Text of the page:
The evolution of language allowed one generation to pass along knowledge to the next. The invention of writing allowed one generation to pass along knowledge for hundreds or even thousands of generations.
Serverless – no matter what we end up calling it in the future – will allow one generation to pass along entire industries, preserved forever, callable with a line or two of code. This is big. This is the discovery of fire, the invention of writing, the creation of the library big.
Did somebody say black box?
Serverless is not without flaws. There are legitimate complaints to be levelled at today's implementations, though most have nothing to do with the basic idea of the technology.
The complaints to be levelled at serverless are all the traditional IT complaints when someone comes up with a true game-changer: lock-in, price gouging, burying costs, leveraging one monopoly to create another, etc.
What a developer calls when they call a BDCA tool is essentially a black box. The only people who know how it works are the ones who wrote that tool. And on some philosophical level that might matter. Nerds sure do love to fight about such ethical quandaries at length.
But in practice what it means is that developers can do things they never could have done before, because doing those things would have meant that they had to learn them. With serverless, you just go "Oh, what I want to do is provided by this black box over here; I’ll just feed my data into that and then send the result over here".
To nerds – especially operations nerds – who have spent their entire careers obsessed with risk management, black boxes are terrifying. We don't know what goes on inside the black box, and thus we have no control over it. If something goes wrong, we don't know how to fix it, but we may still be held responsible. Most IT practitioners simply won't be able to get over this.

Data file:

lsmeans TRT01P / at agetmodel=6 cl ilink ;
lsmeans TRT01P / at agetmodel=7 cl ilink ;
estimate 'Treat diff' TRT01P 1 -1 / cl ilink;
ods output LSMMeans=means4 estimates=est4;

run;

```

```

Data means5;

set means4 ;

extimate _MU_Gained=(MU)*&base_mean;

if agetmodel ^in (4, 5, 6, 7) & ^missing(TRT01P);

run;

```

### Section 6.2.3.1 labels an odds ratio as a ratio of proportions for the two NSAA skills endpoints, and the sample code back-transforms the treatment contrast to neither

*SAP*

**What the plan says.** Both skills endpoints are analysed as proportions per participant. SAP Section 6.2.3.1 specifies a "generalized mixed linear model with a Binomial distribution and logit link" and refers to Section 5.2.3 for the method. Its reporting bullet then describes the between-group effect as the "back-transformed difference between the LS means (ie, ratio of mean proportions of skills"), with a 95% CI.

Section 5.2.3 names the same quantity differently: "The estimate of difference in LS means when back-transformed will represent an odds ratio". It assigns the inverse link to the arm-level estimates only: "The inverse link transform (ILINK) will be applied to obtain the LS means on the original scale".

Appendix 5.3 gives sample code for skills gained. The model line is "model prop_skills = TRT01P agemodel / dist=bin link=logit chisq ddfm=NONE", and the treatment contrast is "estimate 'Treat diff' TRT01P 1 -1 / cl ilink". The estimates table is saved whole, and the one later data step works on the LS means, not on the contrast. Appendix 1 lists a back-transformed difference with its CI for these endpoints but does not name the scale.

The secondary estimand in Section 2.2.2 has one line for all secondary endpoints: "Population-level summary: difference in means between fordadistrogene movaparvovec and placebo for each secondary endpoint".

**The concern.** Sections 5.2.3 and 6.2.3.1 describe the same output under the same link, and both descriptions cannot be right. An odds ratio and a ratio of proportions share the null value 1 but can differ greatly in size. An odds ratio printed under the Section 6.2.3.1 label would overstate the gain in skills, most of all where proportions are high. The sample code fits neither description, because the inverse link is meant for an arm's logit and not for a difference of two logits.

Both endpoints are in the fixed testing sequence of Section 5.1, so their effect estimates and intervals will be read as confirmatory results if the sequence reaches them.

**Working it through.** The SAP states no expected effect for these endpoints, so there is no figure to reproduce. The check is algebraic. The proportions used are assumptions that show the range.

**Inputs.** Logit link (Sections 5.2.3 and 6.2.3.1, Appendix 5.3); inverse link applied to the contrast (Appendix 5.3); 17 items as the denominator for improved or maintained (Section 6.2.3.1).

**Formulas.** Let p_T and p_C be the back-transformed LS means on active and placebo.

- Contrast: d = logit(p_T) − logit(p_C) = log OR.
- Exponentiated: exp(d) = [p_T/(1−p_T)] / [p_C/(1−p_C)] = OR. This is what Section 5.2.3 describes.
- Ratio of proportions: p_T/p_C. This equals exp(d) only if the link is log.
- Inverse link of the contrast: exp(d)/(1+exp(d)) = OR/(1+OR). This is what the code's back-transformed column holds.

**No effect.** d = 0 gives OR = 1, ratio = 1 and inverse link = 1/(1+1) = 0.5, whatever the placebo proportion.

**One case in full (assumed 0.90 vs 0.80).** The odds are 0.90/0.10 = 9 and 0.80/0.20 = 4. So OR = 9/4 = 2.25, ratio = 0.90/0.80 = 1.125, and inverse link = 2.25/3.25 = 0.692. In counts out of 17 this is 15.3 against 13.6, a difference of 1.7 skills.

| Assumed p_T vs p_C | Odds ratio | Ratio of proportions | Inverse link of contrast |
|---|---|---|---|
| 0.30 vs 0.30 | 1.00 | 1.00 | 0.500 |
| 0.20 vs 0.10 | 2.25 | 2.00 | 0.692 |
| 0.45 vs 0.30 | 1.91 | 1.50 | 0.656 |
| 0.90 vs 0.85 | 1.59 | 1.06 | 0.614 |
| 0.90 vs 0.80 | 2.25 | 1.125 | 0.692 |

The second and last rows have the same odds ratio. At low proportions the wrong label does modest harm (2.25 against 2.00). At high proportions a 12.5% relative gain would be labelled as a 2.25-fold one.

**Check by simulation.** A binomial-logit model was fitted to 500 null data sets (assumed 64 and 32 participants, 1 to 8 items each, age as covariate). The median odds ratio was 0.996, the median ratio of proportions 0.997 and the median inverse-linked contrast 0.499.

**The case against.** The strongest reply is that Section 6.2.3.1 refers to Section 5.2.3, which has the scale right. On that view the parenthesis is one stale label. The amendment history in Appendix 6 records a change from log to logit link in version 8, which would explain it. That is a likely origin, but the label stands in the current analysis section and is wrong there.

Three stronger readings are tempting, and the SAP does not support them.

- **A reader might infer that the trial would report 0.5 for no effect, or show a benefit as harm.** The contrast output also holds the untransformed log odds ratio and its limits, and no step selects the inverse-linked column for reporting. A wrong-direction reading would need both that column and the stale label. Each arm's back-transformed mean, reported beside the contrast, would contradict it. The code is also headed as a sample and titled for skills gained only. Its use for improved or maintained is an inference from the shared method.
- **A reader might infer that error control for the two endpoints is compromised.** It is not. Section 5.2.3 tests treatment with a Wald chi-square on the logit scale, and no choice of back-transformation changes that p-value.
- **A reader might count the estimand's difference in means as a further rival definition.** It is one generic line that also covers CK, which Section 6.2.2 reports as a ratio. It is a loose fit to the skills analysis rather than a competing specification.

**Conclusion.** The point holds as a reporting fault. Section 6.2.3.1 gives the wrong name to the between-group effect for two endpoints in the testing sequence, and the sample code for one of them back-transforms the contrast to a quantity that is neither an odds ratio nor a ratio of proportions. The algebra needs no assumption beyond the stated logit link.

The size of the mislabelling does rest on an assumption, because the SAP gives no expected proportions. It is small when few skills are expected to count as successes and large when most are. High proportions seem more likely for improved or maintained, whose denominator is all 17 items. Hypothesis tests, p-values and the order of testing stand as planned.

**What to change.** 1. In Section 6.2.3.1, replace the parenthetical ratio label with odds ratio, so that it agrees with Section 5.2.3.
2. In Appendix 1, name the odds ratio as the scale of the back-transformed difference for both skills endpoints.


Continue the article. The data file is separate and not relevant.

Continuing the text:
But to everyone else, serverless represents the demystification of information technology. It is the commoditisation of retail and consumer application development.
When we electrified our nations, there were a few bumpy decades. We had to fight standards wars over DC versus AC current, voltages and frequencies, and standardised plugs. But once all of that was behind us, anyone could plug an appliance into the wall and make it go.
From washing clothes to cooking food, vacuuming our homes to writing this very article on a computer, the commoditisation of electricity changed all of human endeavour forever. Imagine what we'll build once everyone can make applications by saying: "I want to take this data, do this to it, and output the results over here".
It's an exhilarating – and terrifying – idea. Even if serverless is a completely ridiculous name. ®
We'll be covering Serverless at our Serverless Computing London 2018 event. More details, including blind-bird tickets, right here.